Finding the right accommodation is key to helping you settle in quickly.
We have 12 self-catering undergraduate halls of residence on campus.
Our student property management and lettings agency manages more than 8,000 rooms both on and off campus, and provides advice to all full-time undergraduates.
You won't be short of ways to spend your time on campus - whether it's visiting Warwick Arts Centre, using our incredible new sports facilities, socialising in our bars, nightclub and cafés, or enjoying an open-air event. Or if you need some peace and quiet, you can explore lakes, woodland and green spaces just a few minutes’ walk from central campus.
Food and drink
We have lots of cafés, restaurants and shops on campus. You can enjoy great quality food and drink, with plenty of choice for all tastes and budgets. There is a convenience store on central campus, as well as two supermarkets and a small shopping centre in the nearby Cannon Park Retail Park. Several of them offer delivery services to help you stay stocked up.
And don't miss our regular food market day on the Piazza with tempting, fresh and delicious street food. Soak up the atmosphere and try something new, with mouth-watering food for all tastes.
Clubs and societies
We currently have more than 300 student-run societies.
So whether you’re into films, martial arts, astronomy, gaming or musical theatre, you can instantly connect with people with similar interests.
Or you could try something new, or even form your own society.
Sports and fitness
Staying active at Warwick is no sweat, thanks to our amazing new Sports and Wellness Hub, indoor and outdoor tennis centre, 60 acres of sports pitches, and more than 60 sports clubs.
Whether you want to compete, relax or just have fun, you can achieve your fitness goals.
Studying on campus
Our campus is designed to cater for all of your learning needs.
You will benefit from a variety of flexible, well-equipped study spaces and teaching facilities across the University.
- The Oculus, our outstanding learning hub, houses state-of-the-art lecture theatres and innovative social learning and network areas.
- The University Library provides access to over one million printed works and tens of thousands of electronic journals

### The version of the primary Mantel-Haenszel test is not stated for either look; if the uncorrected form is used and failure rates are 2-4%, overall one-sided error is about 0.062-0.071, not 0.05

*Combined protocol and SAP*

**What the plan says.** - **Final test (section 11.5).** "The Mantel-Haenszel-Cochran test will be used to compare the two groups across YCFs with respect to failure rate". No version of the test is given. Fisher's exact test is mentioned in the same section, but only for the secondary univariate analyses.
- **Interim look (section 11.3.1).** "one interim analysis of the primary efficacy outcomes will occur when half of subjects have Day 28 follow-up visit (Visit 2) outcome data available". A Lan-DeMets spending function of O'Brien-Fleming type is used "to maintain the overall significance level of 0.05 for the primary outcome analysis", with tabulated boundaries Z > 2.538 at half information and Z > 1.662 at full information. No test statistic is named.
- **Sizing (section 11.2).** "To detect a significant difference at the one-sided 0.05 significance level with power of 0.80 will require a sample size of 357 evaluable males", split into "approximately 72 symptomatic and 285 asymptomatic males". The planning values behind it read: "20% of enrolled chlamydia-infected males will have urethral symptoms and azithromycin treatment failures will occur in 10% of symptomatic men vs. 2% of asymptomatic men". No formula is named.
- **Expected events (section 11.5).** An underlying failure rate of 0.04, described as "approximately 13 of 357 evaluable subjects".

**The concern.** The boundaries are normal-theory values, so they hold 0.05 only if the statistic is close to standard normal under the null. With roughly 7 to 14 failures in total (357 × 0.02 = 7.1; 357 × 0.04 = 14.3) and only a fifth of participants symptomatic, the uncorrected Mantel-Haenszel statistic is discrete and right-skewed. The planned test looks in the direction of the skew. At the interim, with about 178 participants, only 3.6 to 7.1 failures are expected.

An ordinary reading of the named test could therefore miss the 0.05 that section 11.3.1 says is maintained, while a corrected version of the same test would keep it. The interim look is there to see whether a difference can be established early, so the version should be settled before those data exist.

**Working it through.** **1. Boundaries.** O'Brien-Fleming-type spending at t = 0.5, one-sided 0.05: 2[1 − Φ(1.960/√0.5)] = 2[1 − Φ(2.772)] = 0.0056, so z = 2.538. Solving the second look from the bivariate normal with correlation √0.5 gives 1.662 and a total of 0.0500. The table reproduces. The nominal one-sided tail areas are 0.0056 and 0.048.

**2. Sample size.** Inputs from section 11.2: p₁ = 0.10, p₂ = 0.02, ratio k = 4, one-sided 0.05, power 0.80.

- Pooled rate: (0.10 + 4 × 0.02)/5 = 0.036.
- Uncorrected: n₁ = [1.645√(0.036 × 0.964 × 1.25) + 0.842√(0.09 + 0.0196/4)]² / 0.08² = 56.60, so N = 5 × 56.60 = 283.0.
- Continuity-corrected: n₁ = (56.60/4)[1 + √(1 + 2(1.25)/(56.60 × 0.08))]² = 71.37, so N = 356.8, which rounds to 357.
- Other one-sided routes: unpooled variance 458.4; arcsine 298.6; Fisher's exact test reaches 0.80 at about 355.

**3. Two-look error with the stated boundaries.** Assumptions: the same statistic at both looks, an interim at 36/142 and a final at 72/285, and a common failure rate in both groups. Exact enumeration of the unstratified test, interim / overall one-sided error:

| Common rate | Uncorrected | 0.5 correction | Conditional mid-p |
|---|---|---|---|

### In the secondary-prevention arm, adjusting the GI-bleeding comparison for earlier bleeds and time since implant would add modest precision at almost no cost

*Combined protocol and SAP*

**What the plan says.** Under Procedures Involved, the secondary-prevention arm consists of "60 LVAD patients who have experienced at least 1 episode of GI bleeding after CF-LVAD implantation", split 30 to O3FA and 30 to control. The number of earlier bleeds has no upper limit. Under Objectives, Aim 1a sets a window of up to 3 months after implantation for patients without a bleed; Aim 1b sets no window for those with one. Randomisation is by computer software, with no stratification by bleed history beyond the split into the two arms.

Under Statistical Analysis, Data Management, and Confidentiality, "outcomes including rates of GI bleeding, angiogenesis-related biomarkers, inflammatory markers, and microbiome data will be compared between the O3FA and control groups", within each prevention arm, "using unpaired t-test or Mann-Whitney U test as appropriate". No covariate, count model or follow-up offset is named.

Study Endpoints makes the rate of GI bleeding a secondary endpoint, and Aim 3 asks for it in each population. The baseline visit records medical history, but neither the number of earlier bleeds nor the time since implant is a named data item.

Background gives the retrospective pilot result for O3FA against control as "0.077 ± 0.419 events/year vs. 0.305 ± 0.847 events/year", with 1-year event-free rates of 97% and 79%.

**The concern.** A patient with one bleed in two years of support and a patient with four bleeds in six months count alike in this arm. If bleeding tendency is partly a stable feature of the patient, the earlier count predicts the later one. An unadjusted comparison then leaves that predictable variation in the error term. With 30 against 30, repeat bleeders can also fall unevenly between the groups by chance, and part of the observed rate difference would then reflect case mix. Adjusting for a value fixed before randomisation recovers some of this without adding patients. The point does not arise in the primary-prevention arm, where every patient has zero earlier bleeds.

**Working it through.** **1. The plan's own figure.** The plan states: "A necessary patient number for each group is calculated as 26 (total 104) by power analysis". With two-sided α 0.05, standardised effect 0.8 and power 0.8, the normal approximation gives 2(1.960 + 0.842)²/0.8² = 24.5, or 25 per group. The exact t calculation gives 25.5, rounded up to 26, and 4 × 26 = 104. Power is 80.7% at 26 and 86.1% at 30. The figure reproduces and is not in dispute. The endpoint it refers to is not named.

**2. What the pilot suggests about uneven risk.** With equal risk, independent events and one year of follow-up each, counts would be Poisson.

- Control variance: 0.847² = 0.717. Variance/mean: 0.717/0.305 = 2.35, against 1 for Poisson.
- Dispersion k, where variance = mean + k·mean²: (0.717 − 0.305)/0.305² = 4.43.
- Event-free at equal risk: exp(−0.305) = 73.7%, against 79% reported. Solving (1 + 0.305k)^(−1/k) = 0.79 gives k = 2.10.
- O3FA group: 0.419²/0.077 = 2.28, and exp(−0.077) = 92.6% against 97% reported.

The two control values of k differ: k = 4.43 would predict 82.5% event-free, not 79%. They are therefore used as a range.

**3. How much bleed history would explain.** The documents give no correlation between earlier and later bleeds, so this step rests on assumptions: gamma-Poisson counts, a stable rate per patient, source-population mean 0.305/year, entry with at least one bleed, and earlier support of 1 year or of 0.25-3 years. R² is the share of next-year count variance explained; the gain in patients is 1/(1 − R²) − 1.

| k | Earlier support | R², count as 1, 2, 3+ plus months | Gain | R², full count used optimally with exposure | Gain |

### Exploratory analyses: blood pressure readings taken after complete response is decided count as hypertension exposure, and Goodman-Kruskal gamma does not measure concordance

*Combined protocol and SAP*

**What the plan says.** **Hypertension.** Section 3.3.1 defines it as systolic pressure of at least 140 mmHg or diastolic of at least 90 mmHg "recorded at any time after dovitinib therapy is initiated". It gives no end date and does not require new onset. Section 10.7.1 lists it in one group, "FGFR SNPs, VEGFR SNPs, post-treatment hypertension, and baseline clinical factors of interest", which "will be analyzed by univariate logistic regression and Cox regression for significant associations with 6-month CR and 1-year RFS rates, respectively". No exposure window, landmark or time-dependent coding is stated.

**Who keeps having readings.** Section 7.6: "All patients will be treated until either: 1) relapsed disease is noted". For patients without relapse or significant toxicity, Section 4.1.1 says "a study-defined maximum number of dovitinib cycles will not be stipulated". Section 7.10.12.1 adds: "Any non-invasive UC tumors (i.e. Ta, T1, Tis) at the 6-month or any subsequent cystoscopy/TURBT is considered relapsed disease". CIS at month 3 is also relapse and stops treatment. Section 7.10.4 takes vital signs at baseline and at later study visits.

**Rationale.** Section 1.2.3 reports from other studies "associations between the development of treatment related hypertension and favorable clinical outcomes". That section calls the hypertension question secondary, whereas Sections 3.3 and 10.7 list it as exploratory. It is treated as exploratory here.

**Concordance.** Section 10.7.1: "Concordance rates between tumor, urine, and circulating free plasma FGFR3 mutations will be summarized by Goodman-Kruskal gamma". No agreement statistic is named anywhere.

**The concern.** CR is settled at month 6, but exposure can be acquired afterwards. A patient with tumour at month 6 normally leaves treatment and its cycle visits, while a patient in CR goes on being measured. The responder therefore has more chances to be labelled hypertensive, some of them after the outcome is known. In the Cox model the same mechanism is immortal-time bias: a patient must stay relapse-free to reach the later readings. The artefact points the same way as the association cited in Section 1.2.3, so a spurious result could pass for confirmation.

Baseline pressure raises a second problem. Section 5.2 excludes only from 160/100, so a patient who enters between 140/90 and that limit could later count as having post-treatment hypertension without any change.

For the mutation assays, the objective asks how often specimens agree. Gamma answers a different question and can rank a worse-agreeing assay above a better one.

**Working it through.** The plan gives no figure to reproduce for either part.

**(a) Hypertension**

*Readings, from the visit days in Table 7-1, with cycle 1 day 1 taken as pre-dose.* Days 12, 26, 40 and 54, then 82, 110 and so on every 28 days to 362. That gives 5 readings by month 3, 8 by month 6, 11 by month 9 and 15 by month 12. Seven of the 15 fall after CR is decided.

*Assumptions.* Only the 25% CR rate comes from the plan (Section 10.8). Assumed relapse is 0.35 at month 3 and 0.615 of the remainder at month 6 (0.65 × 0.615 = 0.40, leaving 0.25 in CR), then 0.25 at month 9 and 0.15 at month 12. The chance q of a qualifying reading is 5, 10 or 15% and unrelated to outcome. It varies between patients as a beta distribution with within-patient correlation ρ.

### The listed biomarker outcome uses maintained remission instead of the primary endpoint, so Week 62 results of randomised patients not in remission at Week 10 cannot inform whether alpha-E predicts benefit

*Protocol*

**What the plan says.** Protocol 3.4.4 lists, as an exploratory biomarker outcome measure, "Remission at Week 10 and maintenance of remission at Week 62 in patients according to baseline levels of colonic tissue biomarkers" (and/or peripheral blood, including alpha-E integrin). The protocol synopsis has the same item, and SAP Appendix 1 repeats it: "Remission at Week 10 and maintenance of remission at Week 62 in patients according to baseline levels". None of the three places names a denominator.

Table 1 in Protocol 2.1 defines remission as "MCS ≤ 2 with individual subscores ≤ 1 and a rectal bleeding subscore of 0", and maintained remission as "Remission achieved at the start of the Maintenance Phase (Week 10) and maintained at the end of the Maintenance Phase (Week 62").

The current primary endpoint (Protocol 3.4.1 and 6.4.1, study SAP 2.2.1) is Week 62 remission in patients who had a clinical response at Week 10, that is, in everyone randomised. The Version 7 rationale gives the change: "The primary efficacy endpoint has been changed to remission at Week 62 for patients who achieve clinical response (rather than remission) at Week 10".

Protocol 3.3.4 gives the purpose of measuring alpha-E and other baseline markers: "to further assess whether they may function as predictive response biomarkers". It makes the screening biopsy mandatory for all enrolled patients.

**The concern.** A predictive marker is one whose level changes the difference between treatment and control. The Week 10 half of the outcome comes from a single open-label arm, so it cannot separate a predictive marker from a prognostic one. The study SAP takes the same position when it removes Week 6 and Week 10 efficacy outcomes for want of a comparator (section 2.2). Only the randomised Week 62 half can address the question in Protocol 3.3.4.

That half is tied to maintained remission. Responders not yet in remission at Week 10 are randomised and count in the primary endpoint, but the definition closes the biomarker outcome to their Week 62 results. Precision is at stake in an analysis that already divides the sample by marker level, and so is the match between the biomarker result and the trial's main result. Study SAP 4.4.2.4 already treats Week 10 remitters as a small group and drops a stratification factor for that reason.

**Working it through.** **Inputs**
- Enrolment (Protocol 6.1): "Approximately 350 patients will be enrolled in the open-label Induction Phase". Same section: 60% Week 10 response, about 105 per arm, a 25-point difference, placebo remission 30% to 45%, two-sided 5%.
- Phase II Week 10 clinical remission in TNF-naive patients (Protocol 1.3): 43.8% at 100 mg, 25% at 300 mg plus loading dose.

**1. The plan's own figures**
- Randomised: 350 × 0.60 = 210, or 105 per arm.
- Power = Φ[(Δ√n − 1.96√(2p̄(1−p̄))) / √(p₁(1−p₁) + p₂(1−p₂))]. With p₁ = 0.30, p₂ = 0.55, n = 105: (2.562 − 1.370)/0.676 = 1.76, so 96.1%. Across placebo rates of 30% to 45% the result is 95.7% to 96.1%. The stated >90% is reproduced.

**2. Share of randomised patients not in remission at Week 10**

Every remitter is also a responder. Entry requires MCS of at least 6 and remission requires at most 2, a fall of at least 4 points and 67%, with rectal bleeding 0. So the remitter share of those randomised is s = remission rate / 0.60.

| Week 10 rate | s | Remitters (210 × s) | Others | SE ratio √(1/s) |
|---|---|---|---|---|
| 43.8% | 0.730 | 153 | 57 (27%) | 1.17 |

- Three Learning Grids offering you flexible individual and group study spaces.
Travel and local area
Our campus is in Coventry, a modern city with high street shops, restaurants, nightclubs and bars sitting alongside medieval monuments. The Warwickshire towns of Leamington Spa and Kenilworth are also nearby.
The University is close to major road, rail and air links. London is just an hour by direct train from Coventry, with Birmingham a 20-minute trip. Birmingham International Airport is nearby (a 20-minute drive).
Wellbeing support and faith provision
Our continuous support network is here to help you adjust to student life and to ensure you can easily access advice on many different issues. These may include managing your finances and workload, and settling into shared accommodation. We also have specialist disability and mental health support teams.
Our Chaplaincy is home to Chaplains from the Christian, Jewish and Muslim faiths. We provide regular services for all Christian denominations and a Shabbat meal every Friday for our Jewish students. There is also an Islamic prayer hall, halal kitchen and ablution facilities.
Learn more about our application process.
Key dates for your application to Warwick.
Make an impression and demonstrate your passion for your course.
Find out how we process your application.
Read Warwick's Admission Statement
3 ways to connect
Talk to us
Join us at a live event. You can ask about courses, applying to Warwick, life at Warwick, visas and immigration, and more.
Take a virtual, student-led campus tour. Then join an interactive panel session, where you can hear from and chat to our current students and staff.
Explore our student blogs in OurWarwick. You can read about campus life from students themselves, and register to post questions directly to students.
Explore campus with our virtual tour
Our 360 tour lets you:
- Watch student videos
- View 360 photography and drone footage
- Learn about facilities and landmarks
Come to an Open Day
Don’t just take it from us, come and see for yourself what Warwick is all about. Whether it's a virtual visit or in-person, our University Open Days give you the chance to meet staff and students, visit academic departments, tour the campus and get a real feel for life at Warwick.